“How could this happen?” we ask ourselves, and anyone else who’s willing to listen.
I’ve been reading Fulton Sheen’s Life of Christ at two pages a day for many months. He has the tedious habit of mentioning the Cross on almost every page, suggesting that everything Jesus said and did pointed to the Cross, and points us to our own crosses. I remember how this bothered me years ago when I read this book for the first time.
It stills troubles me, but he’s only saying what Jesus said.
Not just me, of course. Peter and the rest of the apostles didn’t want to hear it either. And reading the lives and words of the saints, guess what? They carried big crosses.
Since this virus descended on us, I’ve been thinking about my grandmothers, Beatrice and Cecilia. They nurtured their families through two terribly harsh periods, back to back: The Depression from the early 1930s to the end of WWII in the mid-1940s, almost fifteen years, day to day hardship and grief—alcoholism in their families, losing their homes, serious illnesses, hand to mouth, death of a baby brother in the war—battering them and their families.
The Fifties and Sixties were no picnics, with one son in the Korean War, husbands and another son dying. I respected my grandfathers but they desperately needed the support of their wives to carry on. Beatrice and Cecilia embraced their Catholic faith and were heroically generous to family, friends, and strangers, right to the end, in their eighties.
The more I think about them, and especially those long bleak years, the more astounded I am. When I was growing up, experiencing their kindness and joy, I couldn’t have guessed what these women had endured before I was born.
I live in Detroit, where Blessed Solanus Casey lived for much of his life and where his remains remain. He kept a book in which he recorded the needs of the thousands who came to him for counsel, hope, and miracles, including my grandmother Beatrice’s brother-in-law Bernard, and my grandmother Cecilia’s sister, Josephine. Blessed Solanus’s crosses: he was ordained a simplex priest who couldn’t preach or hear confessions, and he is now a Blessed and maybe a Saint someday. I was privileged to attend his beatification Mass, and I strive to learn from him.
Baby boomers like me, our children, and grandchildren, have never experienced something very bad, every day, for a long period of time. Yes, some of us have experienced terrible things—but not all of us, every day, for years and years like Beatrice and Cecilia.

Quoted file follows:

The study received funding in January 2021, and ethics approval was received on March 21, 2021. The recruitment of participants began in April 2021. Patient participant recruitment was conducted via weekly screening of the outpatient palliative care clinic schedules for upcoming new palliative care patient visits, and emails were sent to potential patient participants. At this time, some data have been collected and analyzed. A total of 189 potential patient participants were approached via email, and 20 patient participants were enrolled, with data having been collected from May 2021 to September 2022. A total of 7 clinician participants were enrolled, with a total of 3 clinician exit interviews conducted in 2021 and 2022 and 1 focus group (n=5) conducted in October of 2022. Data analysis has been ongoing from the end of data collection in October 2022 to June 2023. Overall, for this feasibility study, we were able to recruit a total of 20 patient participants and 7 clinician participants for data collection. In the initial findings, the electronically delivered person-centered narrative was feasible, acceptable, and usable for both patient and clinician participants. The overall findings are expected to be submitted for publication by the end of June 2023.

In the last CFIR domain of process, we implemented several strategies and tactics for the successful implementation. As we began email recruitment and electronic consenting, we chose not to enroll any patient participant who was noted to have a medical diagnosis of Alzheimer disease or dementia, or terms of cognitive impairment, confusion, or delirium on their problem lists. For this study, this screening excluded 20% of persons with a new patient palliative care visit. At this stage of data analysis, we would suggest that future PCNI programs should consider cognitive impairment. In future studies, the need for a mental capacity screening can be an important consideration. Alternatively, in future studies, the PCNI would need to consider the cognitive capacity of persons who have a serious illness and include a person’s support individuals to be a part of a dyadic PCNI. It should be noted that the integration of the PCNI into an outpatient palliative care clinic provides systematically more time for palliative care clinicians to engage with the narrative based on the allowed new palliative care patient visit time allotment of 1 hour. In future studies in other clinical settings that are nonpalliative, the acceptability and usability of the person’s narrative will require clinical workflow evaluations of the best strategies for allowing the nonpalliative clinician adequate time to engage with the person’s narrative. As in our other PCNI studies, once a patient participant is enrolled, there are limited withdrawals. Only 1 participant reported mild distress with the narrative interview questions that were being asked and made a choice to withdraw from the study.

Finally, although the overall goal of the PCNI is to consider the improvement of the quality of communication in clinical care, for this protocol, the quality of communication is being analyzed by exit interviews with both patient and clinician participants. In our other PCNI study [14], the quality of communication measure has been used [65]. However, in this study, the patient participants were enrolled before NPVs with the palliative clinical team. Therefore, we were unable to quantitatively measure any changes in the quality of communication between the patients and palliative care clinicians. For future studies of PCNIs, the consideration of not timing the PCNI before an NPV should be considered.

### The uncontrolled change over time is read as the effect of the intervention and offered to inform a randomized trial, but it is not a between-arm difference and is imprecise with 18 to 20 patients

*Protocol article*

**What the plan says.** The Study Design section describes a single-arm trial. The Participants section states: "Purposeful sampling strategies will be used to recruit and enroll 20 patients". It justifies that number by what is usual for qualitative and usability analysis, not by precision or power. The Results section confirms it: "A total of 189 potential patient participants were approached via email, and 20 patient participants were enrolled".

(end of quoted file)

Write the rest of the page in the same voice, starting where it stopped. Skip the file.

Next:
The Easter season for many of us can be like Frodo Baggin’s experience after the Ring is destroyed: a great victory, but not the final victory. That only comes when we arrive at the Havens and embark on the ship toward mystery, where the cross is behind us, and God’s light is ahead of us. That’s where I expect my grandmothers to be, and that’s where I hope to go someday. Fulton Sheen had it right, the cross until the end.
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Fulton Sheen appears to have written “Life of Christ” as a solace for what can only be called the persecution he suffered at the Catholic University of America, where adherents of the “new things” destroyed his academic career after Bishop Shahan brought him in to raise academic standards and counter the modernist tendencies of some of the faculty. After Bishop Shahan retired and Bishop James H. Ryan took over as Rector and who tried to implement Bishop Shahan’s reforms, Sheen found himself accused of heresy, of dissent (and was called “a traitor to Christ”), of being a liar, and finally punished for refusing to sign a petition to have the Rector removed after the Rector annoyed the modernists. It was, as he hinted in his autobiography, “Treasure in Clay,” a time of great trial, and eventually resulted in his writing “Life of Christ.”
I love Fulton Sheen but haven’t read his autobiography so didn’t know the details of his crosses. Sad to say the modernism he fought is alive and well. It’s new, more horrid, more Church-ensconced (in some cases, sanctioned a la pachamamas). Against this backdrop, the Cross looms large for Catholics who belong to Christ. COVID is a tip on an iceberg. Our crosses seem titanic without Communion. This must be the time of dry wood, the dry spell which mystics mention.
Very good article.I have been to the Fr Solanus Church & Retreat on Mt Elliot in Detroit.So many of my early settler ancestor’s who came to Detroit from Neustadt Germany in 1850-1870 are buried in final repose across the street in Mt Elliot Cemetery.So many never reached much past 50 years of age due to,TB.Cholera,Diphtheria,Chicken Pox,Measles etc.All pandemics that ravaged the city back in the day.Good to see Fr Doran bring this to our attention.
Nice read. Thanks.Crosses come and crosses go. Crosses bring out the best in us. Long live the memory of the heroic Beatrice and Cecilia.
Thank you for this article. It puts so much into perspective. I’m sorry to say I find myself whining during this current virus situation. Its gone on too long, when will things be back to normal, etc. Its good to be reminded that our parents and grandparents went thru difficult times also. We need to have faith and do what we can to help each other through this. This too shall pass.